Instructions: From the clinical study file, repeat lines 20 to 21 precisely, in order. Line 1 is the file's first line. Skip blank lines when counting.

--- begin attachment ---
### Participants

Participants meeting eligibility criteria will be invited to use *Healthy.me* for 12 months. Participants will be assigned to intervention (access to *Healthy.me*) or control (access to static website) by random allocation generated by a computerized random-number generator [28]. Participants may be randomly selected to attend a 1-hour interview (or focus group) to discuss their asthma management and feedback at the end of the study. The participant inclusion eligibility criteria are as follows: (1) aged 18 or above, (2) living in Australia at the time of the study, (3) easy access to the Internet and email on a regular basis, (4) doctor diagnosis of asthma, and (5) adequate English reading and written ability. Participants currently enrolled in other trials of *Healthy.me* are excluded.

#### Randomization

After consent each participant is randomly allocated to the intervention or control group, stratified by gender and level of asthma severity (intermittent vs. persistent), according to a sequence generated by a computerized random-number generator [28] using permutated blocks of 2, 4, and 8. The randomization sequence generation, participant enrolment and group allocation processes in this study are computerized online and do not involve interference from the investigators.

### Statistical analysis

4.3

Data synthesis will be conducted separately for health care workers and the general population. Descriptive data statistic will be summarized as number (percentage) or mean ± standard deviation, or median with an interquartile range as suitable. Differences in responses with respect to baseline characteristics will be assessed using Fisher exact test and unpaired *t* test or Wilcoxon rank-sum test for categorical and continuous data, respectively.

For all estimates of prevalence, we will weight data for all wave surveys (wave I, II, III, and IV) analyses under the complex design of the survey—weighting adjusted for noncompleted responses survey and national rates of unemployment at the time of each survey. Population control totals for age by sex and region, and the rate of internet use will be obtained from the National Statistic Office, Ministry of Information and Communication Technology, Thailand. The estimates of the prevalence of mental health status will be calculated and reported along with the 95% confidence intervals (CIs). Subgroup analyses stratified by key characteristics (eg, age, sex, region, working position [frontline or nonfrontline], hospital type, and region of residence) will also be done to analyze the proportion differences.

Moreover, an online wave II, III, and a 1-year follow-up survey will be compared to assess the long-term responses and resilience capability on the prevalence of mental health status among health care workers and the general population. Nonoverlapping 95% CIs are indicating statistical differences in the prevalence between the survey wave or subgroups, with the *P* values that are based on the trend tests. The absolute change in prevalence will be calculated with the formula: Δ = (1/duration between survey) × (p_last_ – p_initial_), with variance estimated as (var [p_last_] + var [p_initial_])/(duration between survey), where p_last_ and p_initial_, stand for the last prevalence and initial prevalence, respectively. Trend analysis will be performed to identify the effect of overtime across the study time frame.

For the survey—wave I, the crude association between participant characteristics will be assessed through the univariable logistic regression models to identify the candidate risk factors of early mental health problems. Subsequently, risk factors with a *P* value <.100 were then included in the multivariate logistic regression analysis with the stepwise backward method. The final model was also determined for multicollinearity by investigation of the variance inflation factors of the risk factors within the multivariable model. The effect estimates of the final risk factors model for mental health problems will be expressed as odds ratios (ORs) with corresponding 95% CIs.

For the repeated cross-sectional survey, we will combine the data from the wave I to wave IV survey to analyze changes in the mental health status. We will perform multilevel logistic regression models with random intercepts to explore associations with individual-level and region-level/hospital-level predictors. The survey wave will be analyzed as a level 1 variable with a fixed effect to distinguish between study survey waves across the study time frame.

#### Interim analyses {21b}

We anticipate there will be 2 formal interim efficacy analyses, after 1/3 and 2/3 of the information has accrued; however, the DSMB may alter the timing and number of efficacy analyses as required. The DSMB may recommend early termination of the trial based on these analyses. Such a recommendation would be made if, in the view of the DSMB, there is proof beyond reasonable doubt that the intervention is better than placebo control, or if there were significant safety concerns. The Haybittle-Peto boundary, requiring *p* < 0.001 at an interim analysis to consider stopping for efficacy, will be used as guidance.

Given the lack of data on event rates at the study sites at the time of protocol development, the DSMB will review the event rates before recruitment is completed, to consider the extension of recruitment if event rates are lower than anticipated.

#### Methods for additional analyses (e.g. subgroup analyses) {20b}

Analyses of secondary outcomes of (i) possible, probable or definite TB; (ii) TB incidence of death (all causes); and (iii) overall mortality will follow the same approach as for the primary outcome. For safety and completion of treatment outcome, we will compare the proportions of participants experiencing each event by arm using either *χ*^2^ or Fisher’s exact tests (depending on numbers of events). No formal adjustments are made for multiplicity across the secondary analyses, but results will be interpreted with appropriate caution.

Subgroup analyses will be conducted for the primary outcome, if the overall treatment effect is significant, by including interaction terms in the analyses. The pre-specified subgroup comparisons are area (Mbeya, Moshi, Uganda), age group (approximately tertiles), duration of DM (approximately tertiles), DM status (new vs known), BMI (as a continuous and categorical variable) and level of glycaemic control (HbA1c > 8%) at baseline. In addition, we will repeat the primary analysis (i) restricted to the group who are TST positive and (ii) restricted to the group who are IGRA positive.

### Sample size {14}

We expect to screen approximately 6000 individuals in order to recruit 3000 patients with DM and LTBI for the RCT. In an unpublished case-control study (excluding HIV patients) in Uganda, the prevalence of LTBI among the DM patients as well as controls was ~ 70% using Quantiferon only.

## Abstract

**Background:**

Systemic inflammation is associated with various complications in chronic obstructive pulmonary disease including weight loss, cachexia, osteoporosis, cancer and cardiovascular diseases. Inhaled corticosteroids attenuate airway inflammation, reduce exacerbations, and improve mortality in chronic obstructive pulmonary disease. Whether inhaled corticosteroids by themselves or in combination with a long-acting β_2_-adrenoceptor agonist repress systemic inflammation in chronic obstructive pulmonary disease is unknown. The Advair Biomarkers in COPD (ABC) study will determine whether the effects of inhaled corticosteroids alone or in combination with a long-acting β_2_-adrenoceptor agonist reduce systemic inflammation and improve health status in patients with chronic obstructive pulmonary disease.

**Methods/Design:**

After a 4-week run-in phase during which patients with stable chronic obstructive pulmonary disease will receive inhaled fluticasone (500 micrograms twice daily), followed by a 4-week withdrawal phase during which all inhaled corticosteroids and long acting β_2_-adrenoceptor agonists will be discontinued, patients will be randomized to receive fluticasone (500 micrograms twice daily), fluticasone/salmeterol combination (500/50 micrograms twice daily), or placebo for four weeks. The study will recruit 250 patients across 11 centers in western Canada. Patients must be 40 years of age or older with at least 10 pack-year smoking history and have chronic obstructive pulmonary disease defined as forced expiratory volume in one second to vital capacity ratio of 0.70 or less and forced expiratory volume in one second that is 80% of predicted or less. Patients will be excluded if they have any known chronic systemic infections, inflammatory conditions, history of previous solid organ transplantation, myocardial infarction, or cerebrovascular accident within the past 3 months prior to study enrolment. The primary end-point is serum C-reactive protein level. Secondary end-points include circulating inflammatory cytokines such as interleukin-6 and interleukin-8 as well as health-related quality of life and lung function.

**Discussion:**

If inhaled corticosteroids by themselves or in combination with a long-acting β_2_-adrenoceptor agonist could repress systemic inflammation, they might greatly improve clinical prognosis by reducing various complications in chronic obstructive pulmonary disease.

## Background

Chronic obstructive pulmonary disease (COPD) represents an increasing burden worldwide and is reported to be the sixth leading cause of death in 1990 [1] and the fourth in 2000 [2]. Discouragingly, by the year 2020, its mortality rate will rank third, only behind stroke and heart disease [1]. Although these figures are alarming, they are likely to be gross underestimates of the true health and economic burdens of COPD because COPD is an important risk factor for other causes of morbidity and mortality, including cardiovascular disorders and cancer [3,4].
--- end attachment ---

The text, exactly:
## Abstract

**Background:**